Edward Snowden fled from the USA to Russia just over a year ago.  His allegations about the scope and depth of the eavesdropping by the US National Security Agency (NSA) shook the organisation and have created concern around the world.  A year later, I think the dust has settled enough to start to think about a response to the revelations.  In this article I’m going to concentrate on the computer security aspects, rather than the politics, so I’m not going to ask whether NSA surveillance is a good thing or not.
Let’s look first from the NSA’s point of view.  As a sysadmin, Edward Snowden had unaudited access to enormous numbers of highly sensitive documents and was able to download them in bulk onto an external drive.  There’s still considerable uncertainty about exactly what, or even how much, was downloaded, and how it was done. 
In theory, it’s quite easy to stop this kind of thing: Privileged Identity Management (PIM) systems are designed to restrict and audit privileged users; Electronic Document and Records Management Systems (EDRMSs) are supposed to manage access to business documents; and Data Loss Prevention (DLP) systems can control what data passes out of your network’s boundaries.  All of these mechanisms have their uses, but they also have their weaknesses for an organisation like the NSA: the difficulty of distinguishing between permitted and forbidden behaviour; the cost of implementing at scale; the practicality of policing subcontractors and partners; and the impact on legitimate business processes (without which the NSA, or any other organisation, wouldn’t exist).
If I was examining a difficult problem like this, my focus would be not security, but rather legitimate behaviour.  We need to understand how documents are actually created, used and distributed (rather than how we think they are).  I am always surprised at how poorly most organisations understand their own internal workings.  Understanding legitimate behaviour will be an enormous task, of course, and it is unlikely that you will find a single usage pattern that is appropriate for all document types.  But this understanding is fundamental to enforcing security.
Next, lets’ look at things from the point of view of the people and organisations that are subject to NSA surveillance (i.e. everyone).  One criticism that many practical people make of security experts is that we spend too much time obsessing about obscure cryptographic vulnerabilities (because they’re interesting in a nerdy kind of way) and not enough thinking about basic issues like staff vetting and security awareness.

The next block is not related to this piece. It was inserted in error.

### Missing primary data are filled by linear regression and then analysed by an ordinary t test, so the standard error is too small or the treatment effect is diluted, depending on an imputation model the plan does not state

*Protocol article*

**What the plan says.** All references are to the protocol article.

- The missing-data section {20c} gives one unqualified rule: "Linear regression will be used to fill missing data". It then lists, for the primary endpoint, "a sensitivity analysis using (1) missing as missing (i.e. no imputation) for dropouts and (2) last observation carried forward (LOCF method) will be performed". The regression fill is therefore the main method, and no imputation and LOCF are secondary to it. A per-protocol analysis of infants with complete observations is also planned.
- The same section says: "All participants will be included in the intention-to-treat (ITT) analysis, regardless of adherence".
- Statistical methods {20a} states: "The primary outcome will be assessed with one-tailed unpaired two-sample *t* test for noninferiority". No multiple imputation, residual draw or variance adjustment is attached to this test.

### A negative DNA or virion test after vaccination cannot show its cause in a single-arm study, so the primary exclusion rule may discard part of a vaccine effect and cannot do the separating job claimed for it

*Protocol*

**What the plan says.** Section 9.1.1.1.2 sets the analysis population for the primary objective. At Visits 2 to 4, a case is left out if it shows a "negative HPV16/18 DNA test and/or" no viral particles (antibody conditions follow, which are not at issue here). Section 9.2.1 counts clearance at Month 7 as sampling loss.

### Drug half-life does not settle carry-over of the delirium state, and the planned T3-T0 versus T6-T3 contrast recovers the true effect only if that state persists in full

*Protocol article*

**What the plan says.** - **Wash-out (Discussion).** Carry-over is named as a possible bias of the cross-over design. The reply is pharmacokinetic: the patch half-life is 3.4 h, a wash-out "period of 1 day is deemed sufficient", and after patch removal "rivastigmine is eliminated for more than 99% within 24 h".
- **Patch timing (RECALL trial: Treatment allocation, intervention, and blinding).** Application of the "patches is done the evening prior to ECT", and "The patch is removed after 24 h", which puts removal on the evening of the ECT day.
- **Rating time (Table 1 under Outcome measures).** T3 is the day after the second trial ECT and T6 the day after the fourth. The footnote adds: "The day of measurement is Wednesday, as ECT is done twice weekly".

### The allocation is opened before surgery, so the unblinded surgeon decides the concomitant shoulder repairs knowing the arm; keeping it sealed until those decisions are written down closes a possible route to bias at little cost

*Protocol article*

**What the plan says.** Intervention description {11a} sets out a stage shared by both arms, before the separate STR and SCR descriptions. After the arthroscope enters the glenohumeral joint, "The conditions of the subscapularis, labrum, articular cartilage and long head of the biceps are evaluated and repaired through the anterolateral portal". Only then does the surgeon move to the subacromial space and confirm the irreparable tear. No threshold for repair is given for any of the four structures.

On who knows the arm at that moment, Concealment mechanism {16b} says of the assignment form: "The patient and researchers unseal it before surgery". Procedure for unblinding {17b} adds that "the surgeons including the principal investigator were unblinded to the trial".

At first glance, it seems the security paranoid have good reason to say ‘I told you so!’.  All the scenarios they have been warning about turn out to be completely true, or even an underestimate of the real situation.  But what can be done about it?
An organisation which needs to protect itself against broad-scope surveillance will have to implement a whole slew of security measures: encrypting inter-site communications, encrypting email and other messages, encrypting mobile devices and media, good end point security.  These will all make it much harder to surveil (is that a word?) the organisation. 
But they won’t make it impossible.  If you want to make surveillance impossible, you have to consider weaknesses like subverted software and encryption algorithms, staff blackmail, traffic analysis, and coercion of service providers.  It’s very difficult, and very expensive, to do this: you’ll have to use open source software, Tor routers, specialised encryption, and so on. 
There’s no way a real organisation could do all this for its entire operations.  But it can be done for small parts of it.  You may need to consider such options if you have secrets that you need to protect for long periods of time against determined state actors. 
This comes back to understanding how your business works.  Only from this understanding can you know what you really need to protect, and how long for.